Committing career suicide?
Kate Nash - Live At The Boileroom, Guildford

After the relative commercial failure of her second album, ‘My Best Friend Is You’, in 2010, attention on Kate Nash’s tour to promote her forthcoming third record was unlikely to be high amongst all but the die-hards. However, that’s before promotional single, ‘Under-Estimate The Girl’, appeared online a couple of weeks back. A fearsome, in-your-face track with impassioned screams and layer upon layer of distortion, it showcased a hitherto unexplored side of Nash’s persona, and divided fans and critics alike.

Any wonderings that this grunge explosion would be a one-off were dispelled from the moment Nash and her all-female band launched into the opening track. It was an uncompromising, punky assault with hard riffing and confrontational lyrics (“You got a problem with me? / I’m a feminist / And if that offends you / Then fuck you”). This set the template for the majority of the gig, with Nash and her band rocking out, while most of the audience looked slightly bemused, wondering what had happened to the cute girl with the glottal stops who sang ‘Foundations’. Indeed, as the evening progressed, the venue became noticeably less busy, with a small number of people making their dissatisfaction known by voting with their feet.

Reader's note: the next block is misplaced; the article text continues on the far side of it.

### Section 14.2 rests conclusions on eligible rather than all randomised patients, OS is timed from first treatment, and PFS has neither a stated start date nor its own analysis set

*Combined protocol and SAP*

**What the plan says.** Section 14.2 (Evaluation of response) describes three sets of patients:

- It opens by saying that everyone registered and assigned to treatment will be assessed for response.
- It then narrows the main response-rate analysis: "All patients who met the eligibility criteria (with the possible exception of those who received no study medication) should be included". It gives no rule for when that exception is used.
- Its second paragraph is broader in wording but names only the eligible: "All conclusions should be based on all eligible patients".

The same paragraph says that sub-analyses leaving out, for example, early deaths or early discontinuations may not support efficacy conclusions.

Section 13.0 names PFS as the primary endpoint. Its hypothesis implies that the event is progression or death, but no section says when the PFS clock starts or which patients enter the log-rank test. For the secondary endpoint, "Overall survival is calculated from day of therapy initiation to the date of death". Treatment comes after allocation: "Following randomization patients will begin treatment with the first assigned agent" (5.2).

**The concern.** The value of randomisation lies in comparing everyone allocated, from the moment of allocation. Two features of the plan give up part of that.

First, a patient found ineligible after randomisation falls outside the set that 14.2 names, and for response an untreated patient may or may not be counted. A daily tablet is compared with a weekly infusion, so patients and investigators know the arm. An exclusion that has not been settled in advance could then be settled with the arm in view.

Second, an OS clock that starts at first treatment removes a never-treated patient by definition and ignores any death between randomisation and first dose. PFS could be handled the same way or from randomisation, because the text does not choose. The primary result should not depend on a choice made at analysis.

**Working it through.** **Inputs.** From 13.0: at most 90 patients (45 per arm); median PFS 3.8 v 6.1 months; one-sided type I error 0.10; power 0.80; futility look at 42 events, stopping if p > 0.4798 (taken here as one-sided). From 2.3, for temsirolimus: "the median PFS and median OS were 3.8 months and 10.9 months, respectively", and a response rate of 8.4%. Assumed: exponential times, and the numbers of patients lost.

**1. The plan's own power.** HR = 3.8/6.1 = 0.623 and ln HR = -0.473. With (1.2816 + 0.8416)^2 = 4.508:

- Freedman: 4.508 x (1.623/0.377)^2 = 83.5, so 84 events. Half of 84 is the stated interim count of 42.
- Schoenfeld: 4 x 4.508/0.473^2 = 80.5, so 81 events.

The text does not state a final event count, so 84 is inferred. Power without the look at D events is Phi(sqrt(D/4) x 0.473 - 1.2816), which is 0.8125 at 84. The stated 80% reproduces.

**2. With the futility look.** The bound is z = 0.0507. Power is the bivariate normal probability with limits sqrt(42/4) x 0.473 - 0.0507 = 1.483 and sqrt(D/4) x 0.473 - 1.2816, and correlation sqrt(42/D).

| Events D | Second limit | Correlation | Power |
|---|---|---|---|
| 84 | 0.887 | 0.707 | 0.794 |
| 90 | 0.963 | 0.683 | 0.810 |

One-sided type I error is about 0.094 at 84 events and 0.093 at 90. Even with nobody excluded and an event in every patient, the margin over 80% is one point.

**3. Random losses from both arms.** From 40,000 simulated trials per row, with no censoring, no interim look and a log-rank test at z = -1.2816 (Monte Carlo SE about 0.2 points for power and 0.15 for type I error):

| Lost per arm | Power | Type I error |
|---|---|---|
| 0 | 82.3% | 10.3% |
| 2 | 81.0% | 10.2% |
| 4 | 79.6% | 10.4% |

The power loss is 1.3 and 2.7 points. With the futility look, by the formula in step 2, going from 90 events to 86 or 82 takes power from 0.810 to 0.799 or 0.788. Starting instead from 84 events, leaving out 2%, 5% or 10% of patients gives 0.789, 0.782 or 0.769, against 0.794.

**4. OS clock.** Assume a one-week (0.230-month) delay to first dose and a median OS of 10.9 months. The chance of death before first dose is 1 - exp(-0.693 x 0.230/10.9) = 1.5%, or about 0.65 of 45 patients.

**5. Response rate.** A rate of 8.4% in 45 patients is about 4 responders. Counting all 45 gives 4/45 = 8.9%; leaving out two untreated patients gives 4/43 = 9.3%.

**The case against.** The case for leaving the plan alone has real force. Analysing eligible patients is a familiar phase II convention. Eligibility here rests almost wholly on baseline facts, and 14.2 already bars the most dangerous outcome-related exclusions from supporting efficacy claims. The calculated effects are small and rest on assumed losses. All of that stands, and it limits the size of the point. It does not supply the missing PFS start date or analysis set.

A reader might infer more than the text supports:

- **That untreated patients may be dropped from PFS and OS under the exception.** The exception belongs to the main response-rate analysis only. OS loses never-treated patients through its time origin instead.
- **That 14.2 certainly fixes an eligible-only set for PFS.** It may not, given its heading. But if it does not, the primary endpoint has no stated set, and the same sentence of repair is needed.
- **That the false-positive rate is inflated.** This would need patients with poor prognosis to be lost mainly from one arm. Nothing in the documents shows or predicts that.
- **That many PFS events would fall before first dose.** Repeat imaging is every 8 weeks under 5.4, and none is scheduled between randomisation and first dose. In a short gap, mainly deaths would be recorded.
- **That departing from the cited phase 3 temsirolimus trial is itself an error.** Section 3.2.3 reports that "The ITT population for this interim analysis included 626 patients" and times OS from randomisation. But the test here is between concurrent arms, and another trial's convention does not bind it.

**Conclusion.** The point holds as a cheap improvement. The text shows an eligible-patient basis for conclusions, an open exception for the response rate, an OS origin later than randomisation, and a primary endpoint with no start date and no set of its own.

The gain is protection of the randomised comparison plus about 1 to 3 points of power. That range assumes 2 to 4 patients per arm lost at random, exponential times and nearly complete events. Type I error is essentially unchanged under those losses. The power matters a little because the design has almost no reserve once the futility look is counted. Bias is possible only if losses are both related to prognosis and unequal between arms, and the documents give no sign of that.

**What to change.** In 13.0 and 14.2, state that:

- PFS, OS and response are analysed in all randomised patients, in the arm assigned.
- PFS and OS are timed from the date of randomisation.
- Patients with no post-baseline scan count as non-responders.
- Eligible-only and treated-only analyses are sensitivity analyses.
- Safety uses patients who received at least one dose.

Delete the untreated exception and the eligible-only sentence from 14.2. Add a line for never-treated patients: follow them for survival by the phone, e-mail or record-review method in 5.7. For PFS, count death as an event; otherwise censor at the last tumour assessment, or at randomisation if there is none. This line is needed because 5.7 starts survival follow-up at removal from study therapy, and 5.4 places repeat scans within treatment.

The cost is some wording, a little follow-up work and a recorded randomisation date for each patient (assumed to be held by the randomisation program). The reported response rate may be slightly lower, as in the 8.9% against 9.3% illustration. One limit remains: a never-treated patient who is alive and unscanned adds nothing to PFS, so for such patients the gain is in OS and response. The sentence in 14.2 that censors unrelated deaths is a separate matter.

So, is Kate Nash committing career suicide? It certainly looks that way, but it also brings about an interesting conundrum. With a few notable exceptions, people don’t take kindly to artists making such explicit volte-face. However, the salad days of angry female rockers and riot grrrl seem like a long time ago, and there’s definitely a place for such a defiant, gutsy feminist figure who can take on the androcentric rock establishment on her own terms. Given Nash’s status as a singer with a number one album and a BRIT Award to her name, it’s an exceptionally brave move, and one that should be applauded.

Unfortunately, that doesn’t mean she’s got her new act perfectly figured out. Between-song patter sometimes seems like a box-ticking exercise in controversy and she has a tendency to lapse into an inexplicable faux Valley-girl accent. Also, the less said about her foray into hip-hop (“a white girl rapping about sexism – don’t tell my label!”), the better.

Once the shock – and admiration – at Nash’s unexpected Courtney Love act had worn off, the gig itself sank into a lull. The abrasive songs all began to meld into one, with only the more frenetic, punk-influenced tracks doing something to rise above the tedium. Her voice remains as strong and clear as ever, but it appears that – while worthy of appreciation – she hasn’t quite got the full package to carry off such a bold move.

Eventually, Nash did play ‘Foundations’, albeit a more amplified version than the radio edit, and one featuring no piano. The crowd went wild; you sensed this is all they’d really showed up for. When you want to do something new and your biggest hit becomes an albatross around your neck, the debate of art versus commerce rears its ugly head once more.

Words by Joe Rivers

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